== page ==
He says again, he's speaking to a group of people at his Bedminster golf club, none of whom have security clearances. He says all sorts of stuff,
pages long look, wait a minute. Let's see here. I just found isn't this amazing? This totally wins my case, you know, except it's like highly
This is secret information. Look, look at this. So I want to pause for a second. Secret and confidential are two levels of classification. Here in
the U.S. he seems a little bit confused about which one it is. But he's also appearing to want to show this to the other people in the room.
We know in the room are two people working on an autobiography of his former White House Chief of Staff Mark Meadows, and then two of his aides.
And he knew he was being recorded, because he was in the habit of having his age record conversations with journalists. Perhaps the most damning
quote is that, he asks, can we declassify this?
And then he answers himself saying, as president, I could have declassified. But now I can't, which, of course, undercuts his public
defense, which is that he was able to declassify all of this, with his mind. And incredibly damning piece of evidence in the hands of prosecutors,
it's unclear, though, whether this will be included or quoted in the indictment.
CHATTERLEY: Paula, there's all sorts of questions being asked and the questions that will continue to be asked. One that I've seen pop up quite
frequently on social media, and I think that's from Trump supporters and some Republicans who are saying, look, there's double standards at play
President Biden was also found with documents. What's the difference here? And where's that investigation if you're deciding to indict President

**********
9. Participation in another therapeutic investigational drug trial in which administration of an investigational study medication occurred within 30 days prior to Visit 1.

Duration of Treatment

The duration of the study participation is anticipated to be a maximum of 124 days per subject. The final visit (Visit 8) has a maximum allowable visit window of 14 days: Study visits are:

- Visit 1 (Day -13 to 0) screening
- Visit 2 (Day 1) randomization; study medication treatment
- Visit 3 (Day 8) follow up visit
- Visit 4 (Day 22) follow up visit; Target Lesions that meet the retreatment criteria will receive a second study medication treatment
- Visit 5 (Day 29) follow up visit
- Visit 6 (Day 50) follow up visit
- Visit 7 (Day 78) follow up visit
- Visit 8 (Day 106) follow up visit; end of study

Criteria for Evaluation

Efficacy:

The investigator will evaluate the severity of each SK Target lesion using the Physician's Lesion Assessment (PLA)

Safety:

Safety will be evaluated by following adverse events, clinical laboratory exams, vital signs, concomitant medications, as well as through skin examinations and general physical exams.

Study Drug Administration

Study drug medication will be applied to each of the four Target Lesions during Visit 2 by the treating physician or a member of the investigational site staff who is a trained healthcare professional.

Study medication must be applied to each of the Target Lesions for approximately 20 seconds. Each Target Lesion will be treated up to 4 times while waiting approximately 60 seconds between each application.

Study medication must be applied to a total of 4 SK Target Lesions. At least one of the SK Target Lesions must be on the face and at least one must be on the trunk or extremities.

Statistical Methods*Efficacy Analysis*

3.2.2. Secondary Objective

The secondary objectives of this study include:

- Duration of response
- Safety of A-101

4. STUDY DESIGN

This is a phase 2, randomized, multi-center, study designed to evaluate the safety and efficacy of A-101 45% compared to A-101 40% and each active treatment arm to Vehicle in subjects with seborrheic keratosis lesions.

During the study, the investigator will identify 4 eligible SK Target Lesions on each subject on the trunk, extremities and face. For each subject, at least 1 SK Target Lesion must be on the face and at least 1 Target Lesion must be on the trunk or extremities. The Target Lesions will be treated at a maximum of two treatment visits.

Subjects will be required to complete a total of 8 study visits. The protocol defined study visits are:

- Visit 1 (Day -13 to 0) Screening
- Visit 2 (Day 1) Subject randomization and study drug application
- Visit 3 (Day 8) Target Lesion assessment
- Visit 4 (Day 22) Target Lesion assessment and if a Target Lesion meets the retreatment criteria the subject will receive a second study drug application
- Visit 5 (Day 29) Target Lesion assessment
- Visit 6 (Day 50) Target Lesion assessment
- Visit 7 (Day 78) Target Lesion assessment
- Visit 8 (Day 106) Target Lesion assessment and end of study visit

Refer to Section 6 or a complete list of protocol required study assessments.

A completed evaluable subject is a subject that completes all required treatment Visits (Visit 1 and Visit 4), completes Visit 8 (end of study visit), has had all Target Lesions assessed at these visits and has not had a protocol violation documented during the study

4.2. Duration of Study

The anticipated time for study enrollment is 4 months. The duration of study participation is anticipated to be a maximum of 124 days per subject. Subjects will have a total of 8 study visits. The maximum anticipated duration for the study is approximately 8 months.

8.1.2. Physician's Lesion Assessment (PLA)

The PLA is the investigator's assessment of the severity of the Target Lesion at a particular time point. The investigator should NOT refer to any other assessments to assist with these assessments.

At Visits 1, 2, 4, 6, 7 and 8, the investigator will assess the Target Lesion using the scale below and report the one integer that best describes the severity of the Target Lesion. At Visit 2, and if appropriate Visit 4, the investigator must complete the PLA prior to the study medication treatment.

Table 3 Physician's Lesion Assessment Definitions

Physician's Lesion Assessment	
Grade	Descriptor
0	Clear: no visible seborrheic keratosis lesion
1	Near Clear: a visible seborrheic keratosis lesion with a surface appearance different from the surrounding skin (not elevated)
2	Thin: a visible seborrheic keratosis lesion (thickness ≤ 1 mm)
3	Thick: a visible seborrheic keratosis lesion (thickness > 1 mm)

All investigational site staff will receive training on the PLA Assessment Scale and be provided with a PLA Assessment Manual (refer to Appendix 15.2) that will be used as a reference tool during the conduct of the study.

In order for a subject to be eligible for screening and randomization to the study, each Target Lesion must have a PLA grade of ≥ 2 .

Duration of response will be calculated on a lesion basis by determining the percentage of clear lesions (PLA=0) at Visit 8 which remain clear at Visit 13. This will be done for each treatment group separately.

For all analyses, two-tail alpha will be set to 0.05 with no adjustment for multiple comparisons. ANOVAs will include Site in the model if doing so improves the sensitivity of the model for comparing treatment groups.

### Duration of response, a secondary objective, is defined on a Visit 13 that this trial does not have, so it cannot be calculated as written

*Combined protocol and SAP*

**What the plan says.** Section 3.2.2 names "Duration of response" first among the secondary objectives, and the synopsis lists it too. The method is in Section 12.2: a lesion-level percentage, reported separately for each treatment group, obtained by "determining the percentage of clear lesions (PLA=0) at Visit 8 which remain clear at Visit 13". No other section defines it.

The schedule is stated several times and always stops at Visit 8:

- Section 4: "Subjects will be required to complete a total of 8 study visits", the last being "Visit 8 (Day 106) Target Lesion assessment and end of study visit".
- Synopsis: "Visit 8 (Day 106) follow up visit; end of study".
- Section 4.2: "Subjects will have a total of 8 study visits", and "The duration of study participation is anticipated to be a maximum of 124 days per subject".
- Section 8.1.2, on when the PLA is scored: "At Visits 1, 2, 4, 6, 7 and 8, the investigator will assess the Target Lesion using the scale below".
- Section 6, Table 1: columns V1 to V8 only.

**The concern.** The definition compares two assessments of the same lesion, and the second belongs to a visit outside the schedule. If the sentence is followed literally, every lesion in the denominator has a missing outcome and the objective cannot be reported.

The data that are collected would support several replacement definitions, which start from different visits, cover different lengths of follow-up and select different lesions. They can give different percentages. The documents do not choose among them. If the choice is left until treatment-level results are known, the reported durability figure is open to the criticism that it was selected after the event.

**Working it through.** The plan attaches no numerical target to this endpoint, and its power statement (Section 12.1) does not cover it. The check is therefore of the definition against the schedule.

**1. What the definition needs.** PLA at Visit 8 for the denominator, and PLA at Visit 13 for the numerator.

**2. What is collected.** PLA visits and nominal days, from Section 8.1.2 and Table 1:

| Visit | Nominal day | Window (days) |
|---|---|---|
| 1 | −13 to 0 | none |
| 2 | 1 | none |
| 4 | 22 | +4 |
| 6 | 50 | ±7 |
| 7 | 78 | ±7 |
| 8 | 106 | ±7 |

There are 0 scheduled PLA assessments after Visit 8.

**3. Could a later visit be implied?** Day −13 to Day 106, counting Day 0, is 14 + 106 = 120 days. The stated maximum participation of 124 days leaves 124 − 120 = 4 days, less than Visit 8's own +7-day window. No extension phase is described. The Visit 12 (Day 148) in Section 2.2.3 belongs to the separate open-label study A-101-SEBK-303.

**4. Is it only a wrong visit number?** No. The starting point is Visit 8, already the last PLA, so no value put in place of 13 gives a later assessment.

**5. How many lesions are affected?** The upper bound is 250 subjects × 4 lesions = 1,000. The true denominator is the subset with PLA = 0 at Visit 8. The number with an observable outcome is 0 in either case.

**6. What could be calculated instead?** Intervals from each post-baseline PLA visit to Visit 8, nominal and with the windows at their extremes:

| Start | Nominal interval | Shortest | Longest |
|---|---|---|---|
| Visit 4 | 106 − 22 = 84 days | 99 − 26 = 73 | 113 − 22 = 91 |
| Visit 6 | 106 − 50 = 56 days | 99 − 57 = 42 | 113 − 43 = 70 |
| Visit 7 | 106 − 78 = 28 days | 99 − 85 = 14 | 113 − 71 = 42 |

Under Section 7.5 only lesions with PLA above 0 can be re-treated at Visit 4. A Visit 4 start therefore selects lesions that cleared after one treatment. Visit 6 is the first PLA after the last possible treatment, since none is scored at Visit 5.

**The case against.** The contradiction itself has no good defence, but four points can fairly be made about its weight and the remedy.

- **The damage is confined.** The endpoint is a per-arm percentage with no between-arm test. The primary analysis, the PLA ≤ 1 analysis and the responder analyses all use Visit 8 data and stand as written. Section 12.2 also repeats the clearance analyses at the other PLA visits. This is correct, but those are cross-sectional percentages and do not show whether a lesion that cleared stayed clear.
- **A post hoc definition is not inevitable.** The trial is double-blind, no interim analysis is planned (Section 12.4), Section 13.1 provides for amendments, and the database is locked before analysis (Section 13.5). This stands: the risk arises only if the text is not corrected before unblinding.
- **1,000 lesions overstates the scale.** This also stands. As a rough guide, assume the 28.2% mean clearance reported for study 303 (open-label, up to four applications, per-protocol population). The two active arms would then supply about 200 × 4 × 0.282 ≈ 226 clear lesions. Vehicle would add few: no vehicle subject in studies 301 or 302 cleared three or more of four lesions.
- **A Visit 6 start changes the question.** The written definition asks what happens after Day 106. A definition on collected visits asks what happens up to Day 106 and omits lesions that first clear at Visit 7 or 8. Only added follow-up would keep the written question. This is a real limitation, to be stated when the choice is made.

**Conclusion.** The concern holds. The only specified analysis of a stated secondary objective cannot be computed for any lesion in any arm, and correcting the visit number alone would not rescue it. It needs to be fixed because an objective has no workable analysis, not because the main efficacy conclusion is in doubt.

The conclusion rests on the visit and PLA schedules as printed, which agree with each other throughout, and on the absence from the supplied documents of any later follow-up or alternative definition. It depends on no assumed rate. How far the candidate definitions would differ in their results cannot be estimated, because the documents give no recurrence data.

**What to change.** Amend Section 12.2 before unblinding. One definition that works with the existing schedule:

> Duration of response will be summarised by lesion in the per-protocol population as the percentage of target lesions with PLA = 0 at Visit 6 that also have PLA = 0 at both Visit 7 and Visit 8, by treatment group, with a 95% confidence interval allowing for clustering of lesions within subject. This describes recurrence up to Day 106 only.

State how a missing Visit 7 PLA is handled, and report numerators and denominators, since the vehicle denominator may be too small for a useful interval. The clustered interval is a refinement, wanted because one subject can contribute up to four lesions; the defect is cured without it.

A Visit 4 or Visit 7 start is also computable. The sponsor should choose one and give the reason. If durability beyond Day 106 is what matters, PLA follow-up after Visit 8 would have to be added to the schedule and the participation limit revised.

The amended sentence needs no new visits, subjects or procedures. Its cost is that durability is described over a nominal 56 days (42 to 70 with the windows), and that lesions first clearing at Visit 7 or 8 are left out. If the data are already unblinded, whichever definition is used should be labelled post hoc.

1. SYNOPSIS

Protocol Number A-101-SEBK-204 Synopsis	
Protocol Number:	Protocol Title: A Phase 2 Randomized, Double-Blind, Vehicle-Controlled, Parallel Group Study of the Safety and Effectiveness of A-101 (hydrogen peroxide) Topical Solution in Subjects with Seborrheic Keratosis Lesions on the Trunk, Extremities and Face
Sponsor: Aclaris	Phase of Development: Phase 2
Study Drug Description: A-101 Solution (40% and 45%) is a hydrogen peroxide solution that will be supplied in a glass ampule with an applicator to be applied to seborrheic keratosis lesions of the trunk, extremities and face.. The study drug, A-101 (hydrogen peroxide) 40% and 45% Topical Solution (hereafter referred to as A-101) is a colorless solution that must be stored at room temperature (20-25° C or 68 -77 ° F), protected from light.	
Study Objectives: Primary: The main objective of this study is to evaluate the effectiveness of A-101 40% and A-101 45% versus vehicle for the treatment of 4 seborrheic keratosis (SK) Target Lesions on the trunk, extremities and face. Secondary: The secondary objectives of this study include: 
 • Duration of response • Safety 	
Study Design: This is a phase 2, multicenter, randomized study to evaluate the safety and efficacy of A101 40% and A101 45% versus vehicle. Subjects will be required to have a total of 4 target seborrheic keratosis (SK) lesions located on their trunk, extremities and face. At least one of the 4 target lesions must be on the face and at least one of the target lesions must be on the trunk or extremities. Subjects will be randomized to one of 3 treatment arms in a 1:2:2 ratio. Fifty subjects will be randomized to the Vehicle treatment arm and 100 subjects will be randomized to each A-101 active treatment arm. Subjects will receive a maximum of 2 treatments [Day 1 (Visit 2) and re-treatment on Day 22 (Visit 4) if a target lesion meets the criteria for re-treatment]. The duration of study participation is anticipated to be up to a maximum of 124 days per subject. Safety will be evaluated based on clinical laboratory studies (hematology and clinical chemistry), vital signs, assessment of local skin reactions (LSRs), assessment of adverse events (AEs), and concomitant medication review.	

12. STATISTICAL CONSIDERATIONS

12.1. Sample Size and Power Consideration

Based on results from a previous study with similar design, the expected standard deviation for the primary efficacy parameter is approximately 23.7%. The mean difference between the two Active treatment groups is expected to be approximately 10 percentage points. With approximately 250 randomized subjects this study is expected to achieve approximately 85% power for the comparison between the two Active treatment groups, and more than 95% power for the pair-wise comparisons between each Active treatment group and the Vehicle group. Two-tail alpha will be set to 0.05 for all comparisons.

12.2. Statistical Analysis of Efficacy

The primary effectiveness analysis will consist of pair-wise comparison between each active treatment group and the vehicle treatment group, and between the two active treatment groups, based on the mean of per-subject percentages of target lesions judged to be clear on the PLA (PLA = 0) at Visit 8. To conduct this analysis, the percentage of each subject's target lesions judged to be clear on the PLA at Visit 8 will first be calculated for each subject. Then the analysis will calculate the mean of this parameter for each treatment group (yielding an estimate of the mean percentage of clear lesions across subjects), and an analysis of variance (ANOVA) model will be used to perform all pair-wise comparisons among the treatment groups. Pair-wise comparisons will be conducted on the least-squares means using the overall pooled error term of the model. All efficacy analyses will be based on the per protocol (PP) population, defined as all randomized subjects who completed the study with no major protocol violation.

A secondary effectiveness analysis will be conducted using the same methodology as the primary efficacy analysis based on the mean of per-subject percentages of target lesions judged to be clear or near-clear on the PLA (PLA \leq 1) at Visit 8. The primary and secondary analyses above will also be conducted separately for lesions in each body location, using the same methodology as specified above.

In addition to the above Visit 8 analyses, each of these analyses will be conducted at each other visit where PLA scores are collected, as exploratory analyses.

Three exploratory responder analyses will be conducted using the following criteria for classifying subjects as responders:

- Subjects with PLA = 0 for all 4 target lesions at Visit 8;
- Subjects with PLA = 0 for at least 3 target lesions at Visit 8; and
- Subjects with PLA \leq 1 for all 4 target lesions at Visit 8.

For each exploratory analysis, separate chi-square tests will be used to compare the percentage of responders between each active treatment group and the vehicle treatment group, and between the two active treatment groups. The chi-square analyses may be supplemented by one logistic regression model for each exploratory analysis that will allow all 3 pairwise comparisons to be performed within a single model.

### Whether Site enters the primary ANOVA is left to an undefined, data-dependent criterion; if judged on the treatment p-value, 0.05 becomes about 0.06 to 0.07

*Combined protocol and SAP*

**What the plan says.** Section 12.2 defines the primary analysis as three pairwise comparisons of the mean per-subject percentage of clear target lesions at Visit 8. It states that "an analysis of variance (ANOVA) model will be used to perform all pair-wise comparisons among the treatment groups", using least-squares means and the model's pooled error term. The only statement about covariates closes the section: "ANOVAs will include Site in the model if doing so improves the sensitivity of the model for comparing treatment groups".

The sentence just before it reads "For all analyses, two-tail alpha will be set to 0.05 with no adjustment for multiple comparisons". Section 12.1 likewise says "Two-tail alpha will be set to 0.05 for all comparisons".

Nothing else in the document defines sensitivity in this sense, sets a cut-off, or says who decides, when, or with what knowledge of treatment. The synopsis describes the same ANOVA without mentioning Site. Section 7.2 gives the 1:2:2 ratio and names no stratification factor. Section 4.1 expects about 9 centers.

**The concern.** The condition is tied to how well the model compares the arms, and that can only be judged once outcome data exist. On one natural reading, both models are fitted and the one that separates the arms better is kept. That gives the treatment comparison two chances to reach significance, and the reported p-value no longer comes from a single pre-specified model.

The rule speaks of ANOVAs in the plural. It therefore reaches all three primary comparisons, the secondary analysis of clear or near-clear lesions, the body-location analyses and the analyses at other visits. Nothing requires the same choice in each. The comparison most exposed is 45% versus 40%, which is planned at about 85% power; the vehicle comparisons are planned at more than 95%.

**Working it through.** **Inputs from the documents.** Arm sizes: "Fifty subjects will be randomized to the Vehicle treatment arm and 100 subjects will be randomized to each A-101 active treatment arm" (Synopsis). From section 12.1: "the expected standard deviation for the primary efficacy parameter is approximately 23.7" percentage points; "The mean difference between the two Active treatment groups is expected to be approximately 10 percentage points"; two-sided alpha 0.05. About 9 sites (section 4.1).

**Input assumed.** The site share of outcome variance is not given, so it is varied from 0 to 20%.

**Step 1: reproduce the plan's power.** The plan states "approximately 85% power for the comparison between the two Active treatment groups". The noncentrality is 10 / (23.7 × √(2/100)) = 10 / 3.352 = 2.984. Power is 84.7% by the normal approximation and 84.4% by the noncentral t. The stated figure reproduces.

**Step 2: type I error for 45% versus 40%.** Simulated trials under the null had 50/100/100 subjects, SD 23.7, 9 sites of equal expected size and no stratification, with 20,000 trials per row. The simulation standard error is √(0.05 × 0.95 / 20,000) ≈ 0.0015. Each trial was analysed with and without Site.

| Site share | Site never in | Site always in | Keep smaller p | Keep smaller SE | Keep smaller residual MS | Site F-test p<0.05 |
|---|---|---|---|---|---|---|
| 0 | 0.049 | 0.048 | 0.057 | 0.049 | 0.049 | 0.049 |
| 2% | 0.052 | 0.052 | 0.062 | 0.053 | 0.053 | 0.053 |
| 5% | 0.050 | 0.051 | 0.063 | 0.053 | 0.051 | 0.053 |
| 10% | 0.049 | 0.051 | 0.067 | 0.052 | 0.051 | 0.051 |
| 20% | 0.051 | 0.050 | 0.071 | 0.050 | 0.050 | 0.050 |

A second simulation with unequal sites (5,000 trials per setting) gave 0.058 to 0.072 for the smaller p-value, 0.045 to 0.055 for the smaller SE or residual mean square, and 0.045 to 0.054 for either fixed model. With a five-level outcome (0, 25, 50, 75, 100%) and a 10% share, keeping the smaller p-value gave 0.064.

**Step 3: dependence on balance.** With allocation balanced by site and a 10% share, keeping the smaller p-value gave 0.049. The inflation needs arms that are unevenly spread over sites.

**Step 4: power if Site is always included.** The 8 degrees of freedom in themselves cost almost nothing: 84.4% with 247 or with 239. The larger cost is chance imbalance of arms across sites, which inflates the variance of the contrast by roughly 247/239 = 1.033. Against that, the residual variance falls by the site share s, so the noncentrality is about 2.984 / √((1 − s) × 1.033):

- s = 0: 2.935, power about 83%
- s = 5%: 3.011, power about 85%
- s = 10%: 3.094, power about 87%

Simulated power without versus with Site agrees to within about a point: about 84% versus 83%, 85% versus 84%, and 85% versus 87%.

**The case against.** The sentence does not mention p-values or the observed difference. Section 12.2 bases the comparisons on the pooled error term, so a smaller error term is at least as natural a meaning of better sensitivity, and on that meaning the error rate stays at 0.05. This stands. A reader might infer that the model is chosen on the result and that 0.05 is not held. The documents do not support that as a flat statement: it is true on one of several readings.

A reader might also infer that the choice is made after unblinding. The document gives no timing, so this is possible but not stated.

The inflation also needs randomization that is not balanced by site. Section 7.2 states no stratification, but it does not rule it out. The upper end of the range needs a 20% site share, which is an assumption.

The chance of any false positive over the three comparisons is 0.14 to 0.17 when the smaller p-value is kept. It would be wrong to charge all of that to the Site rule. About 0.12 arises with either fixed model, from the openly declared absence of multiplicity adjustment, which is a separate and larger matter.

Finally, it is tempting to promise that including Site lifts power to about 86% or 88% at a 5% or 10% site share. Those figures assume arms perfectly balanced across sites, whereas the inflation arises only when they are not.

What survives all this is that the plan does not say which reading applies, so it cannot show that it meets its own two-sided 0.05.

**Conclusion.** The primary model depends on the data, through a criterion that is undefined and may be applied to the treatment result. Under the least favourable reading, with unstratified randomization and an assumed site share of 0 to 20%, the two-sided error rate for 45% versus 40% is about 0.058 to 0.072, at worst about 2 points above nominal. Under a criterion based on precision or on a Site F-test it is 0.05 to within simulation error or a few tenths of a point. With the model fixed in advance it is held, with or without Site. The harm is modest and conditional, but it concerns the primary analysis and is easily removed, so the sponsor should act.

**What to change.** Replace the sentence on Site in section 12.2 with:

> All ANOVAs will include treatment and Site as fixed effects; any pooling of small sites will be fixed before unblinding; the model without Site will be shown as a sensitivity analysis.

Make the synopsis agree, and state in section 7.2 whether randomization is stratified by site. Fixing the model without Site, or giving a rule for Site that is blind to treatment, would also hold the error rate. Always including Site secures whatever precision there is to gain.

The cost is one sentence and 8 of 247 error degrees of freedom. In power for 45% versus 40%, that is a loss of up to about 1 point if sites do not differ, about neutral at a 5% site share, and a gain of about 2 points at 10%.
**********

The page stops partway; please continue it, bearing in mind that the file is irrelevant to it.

Trump? Can you explain the difference?
REID: Yes, look, I've reported probably more closely than anyone on the Biden classified document investigation, much to the chagrin of our White
House. But these are similar in that they are both Special Counsel investigations into the possible mishandling of classified documents their
full blown criminal probes, but there are clear differences.
Let's start with just the volume of material. For the President Biden case, there's dozens of documents found in boxes, no evidence that he knew they
were there, they appear to have been packed away sort of in the chaos at the end of the administration, according to the one witness who has spoken
Now when it comes to Trump is over 100 pages of documents, it was about 18 months of investigators of judges urging the Trump team to go back and look
They handed over 15 boxes early 2022, they handed over more documents than the FBI got a search warrant searched and found more. Then there were
subsequent searches where they discovered even more documents. And there are also questions about whether there were efforts to obstruct that
You also have this audio recording where he appears to be acknowledging that he had this and attempting to share it and they have not been
completely cooperative with the Justice Department. Whereas the Biden team while they have not always done everything exactly how the Justice
Department would have preferred it in terms of timing and communication.